Mongolian voters on election day 2017. Photo credit: Flickr/OSCE Parliamentary Assembly (CC BY-SA 2.0)
Freedom House Rating
June 2021 (due)
June 2024 (due)
June/July 2021 (due)
October 15, 2020
June 24, 2020
June 26, 2017 (Second round: July 7, 2017)
Mongolia has scheduled its presidential election for June 9, 2021, following parliamentary elections in June 2020 and local elections in October 2020.
The two biggest parties in Mongolia are the left-wing Mongolian People’s Party (MPP) and the center-right Democratic Party (DP). The MPP, which was the ruling party during the communist era, is the oldest political party in Mongolia. In contrast, the DP consists largely of activists involved in the 1990 transition to democracy.
Politics has become gridlocked as a result of hostilities between President Khaltmaagiin Battulga of the DP and the government, appointed by the MPP. MPP holds a clear majority in the State Great Khural, Mongolia’s unicameral parliament, reaffirmed in the June 2020 elections (moreover, MPP won the October 2020 local elections). However, there are concerns that MPP manipulates the electoral rules in its favor.
Conversely, Battulga narrowly won in Mongolia’s first-ever presidential runoff 2017, but his DP only seven seats in parliament.
Widespread corruption has led to mass disillusionment with politics and protests.
Landlocked Mongolia sits between Russia and China and therefore historically served as a buffer between the two. Although Mongolia has been independent from China since 1921, China has sought to exert both economic and political influence on Mongolia. However, Mongolians’ historic suspicion of China has limited the success of China’s activities. Even though Mongolia has joined the Belt and Road Initiative, the government has set limits on Chinese investment in the country. Russia is also starting to get into the game, ramping up its economic and military involvement in Mongolia.
Nonetheless, Mongolians are skeptical of China and Russia, and have pursued greater ties to the United States as a “third neighbor” and India as a “fourth neighbor.” In that vein, Mongolia and the United States announced a strategic partnership in July 2019, provoking anger from Beijing. Despite Chinese heavy-handedness, Mongolia is resisting Chinese aggression and fighting to maintain sovereignty.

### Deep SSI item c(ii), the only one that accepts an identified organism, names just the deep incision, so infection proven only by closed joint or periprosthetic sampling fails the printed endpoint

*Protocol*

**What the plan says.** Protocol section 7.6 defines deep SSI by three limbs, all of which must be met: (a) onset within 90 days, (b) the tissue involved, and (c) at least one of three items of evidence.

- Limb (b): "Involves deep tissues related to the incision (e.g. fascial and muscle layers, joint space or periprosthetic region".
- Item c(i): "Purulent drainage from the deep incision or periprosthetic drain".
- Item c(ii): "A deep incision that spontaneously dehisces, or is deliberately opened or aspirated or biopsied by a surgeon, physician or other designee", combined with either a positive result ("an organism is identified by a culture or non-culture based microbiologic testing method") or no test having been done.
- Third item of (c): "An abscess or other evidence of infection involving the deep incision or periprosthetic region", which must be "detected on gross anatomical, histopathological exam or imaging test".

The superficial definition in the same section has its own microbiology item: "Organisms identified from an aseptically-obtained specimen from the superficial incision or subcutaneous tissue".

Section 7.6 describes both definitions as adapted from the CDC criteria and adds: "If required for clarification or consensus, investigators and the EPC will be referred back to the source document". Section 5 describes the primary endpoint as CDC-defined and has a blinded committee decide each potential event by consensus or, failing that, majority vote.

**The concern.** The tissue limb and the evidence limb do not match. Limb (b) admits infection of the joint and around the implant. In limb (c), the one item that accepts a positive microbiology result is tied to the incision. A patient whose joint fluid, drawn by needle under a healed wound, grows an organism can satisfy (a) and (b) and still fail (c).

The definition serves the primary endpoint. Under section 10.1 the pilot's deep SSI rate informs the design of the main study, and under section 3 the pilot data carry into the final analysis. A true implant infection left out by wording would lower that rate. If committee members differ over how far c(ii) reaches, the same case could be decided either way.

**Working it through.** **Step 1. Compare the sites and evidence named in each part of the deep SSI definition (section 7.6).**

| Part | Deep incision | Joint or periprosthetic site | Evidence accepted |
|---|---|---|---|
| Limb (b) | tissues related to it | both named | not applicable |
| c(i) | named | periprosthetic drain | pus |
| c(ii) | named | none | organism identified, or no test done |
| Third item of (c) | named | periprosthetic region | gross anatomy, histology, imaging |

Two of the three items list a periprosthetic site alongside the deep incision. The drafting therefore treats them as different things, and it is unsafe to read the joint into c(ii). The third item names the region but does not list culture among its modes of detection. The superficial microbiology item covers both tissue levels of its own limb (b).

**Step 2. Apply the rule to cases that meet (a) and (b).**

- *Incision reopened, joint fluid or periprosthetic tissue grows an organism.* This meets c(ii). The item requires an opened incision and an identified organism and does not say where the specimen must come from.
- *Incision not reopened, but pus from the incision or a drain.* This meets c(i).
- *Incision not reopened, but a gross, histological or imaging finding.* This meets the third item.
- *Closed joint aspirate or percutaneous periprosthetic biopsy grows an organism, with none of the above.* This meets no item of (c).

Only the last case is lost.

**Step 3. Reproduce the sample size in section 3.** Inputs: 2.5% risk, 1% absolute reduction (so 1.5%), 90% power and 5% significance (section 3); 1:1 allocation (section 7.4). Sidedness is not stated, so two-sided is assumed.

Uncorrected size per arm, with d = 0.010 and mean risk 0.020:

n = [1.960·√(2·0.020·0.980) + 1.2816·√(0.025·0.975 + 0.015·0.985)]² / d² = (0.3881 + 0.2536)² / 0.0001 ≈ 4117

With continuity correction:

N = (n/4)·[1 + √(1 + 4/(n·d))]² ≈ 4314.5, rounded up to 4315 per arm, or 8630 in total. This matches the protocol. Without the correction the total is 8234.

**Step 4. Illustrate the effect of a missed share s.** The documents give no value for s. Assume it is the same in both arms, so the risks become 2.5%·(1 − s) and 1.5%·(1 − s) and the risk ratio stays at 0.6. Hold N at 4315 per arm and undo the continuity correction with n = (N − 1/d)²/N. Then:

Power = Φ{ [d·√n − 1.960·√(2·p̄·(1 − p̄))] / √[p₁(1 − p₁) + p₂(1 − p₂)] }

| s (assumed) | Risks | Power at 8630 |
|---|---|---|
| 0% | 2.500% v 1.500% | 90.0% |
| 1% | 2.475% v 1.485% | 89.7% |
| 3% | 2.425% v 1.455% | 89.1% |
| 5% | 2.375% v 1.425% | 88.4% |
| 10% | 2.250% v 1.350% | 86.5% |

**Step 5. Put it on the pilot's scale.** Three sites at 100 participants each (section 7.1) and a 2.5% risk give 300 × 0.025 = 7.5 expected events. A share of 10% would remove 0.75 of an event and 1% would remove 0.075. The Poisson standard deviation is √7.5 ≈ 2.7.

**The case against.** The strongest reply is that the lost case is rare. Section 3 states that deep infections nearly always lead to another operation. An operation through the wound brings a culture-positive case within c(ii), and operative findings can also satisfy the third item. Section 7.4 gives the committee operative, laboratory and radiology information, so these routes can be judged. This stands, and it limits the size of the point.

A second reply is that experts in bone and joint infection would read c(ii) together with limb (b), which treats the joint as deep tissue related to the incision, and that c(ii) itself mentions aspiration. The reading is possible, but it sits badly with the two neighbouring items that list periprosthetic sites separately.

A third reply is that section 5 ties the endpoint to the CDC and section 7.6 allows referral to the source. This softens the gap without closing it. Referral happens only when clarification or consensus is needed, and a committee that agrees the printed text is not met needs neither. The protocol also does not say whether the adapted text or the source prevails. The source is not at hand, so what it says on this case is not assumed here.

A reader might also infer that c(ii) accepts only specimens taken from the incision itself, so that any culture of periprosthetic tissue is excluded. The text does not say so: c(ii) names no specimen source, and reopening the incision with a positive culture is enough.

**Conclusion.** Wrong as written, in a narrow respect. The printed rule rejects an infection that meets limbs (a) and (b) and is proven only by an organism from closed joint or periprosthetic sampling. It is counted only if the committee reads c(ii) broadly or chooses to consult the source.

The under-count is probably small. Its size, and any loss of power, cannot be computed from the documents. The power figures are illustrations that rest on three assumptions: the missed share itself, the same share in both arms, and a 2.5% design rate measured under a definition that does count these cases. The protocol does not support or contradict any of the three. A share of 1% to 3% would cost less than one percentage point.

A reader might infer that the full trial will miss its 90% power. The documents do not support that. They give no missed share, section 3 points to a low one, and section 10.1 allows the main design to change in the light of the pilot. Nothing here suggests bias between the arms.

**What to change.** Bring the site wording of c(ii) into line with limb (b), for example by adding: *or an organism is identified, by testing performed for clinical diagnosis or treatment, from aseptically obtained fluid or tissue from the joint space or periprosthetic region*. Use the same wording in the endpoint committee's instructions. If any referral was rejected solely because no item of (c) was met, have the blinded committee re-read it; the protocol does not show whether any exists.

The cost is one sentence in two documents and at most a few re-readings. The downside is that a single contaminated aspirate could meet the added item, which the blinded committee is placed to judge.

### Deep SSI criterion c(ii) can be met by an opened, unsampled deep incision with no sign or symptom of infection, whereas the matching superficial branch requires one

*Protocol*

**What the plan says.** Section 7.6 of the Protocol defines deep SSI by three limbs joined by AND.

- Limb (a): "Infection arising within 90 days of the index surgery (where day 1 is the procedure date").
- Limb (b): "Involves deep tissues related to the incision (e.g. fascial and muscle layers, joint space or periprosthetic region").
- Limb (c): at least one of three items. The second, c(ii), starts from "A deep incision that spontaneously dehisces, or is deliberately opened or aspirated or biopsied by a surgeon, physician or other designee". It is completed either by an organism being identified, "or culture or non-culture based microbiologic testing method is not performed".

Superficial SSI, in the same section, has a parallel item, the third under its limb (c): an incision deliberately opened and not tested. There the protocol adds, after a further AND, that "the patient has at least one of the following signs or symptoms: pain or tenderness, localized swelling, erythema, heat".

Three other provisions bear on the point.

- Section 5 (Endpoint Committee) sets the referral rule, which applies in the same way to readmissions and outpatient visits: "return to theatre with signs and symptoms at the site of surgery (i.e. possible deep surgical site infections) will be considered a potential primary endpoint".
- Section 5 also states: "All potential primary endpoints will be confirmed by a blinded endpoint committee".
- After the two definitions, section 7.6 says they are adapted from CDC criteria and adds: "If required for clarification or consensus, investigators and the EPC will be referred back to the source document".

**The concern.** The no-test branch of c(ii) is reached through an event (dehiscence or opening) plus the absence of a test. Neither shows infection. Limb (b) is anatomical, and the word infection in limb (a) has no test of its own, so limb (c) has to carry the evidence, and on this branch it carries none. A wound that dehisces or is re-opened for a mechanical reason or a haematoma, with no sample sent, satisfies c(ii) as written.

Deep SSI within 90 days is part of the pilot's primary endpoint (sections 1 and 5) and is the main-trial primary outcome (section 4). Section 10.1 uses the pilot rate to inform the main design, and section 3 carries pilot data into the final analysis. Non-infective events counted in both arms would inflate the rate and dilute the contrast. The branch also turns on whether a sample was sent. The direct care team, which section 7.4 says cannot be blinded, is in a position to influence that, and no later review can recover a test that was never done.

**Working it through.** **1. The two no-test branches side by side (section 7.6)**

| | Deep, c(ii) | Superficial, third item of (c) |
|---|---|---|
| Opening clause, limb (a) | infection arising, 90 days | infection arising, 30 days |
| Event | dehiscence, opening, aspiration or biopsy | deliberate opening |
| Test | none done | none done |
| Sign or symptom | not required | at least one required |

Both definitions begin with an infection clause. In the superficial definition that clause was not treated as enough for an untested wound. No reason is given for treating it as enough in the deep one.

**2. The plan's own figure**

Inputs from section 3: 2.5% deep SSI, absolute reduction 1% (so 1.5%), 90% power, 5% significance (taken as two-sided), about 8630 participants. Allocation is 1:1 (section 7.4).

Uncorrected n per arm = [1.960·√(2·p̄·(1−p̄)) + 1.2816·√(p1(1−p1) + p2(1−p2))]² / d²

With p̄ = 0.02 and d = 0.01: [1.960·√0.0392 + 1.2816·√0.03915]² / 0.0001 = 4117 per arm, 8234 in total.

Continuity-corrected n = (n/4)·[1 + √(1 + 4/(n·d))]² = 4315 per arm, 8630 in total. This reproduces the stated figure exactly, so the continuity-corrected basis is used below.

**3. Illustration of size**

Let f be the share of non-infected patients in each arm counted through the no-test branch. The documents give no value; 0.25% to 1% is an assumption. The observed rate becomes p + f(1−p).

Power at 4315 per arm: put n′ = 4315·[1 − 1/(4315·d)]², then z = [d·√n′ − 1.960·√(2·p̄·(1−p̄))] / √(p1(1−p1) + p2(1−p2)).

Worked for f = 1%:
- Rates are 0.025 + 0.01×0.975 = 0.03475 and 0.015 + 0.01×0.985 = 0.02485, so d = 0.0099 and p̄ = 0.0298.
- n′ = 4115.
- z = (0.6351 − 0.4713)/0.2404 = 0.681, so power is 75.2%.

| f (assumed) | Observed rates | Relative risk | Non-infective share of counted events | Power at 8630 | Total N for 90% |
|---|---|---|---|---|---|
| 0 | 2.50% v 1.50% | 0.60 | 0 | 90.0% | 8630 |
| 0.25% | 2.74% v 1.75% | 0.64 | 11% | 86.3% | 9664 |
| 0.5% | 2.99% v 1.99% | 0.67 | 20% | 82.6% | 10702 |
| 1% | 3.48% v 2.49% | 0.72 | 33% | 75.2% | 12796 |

In short, Mongolia sits at both a political and a geopolitical crossroads.
Bulgan Batdorj, University of British Columbia’s Mongolia Focus (February 28, 2021): Mongolian Democracy Through the Lens of Animal Farm
Bolor Lkhaajav and Julian Dierkes, The Diplomat (January 27, 2021): With New PM, a New Generation Taking Charge in Mongolia
Manduul Bat-Orshikh, The Diplomat (January 5, 2021): Is Mongolia Ready for a Female President?
Boldsaikhan Sambuum, Washington Post (July 7, 2020): Here’s how an unpopular ruling party swept Mongolia’s June elections
DW (June 25, 2020): Mongolia elections: Landslide win for incumbent MPP
Bulgan Batdorj and Julian Dierkes, The Diplomat (May 22, 2020): Mongolia’s Next Election Will Feature New Types of Candidates – The breadth of Mongolian democracy is widening.
Michael J. Green, Foreign Policy (September 26, 2019): The United States Should Help Mongolia Stand Up to China: On Beijing’s doorstep, Ulaanbaatar continues to defy the geopolitical odds.
David Stanway, Reuters (June 26, 2019): Democratic but deadlocked, Mongolia braces for ‘inevitable’ political change
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Updated March 8, 2021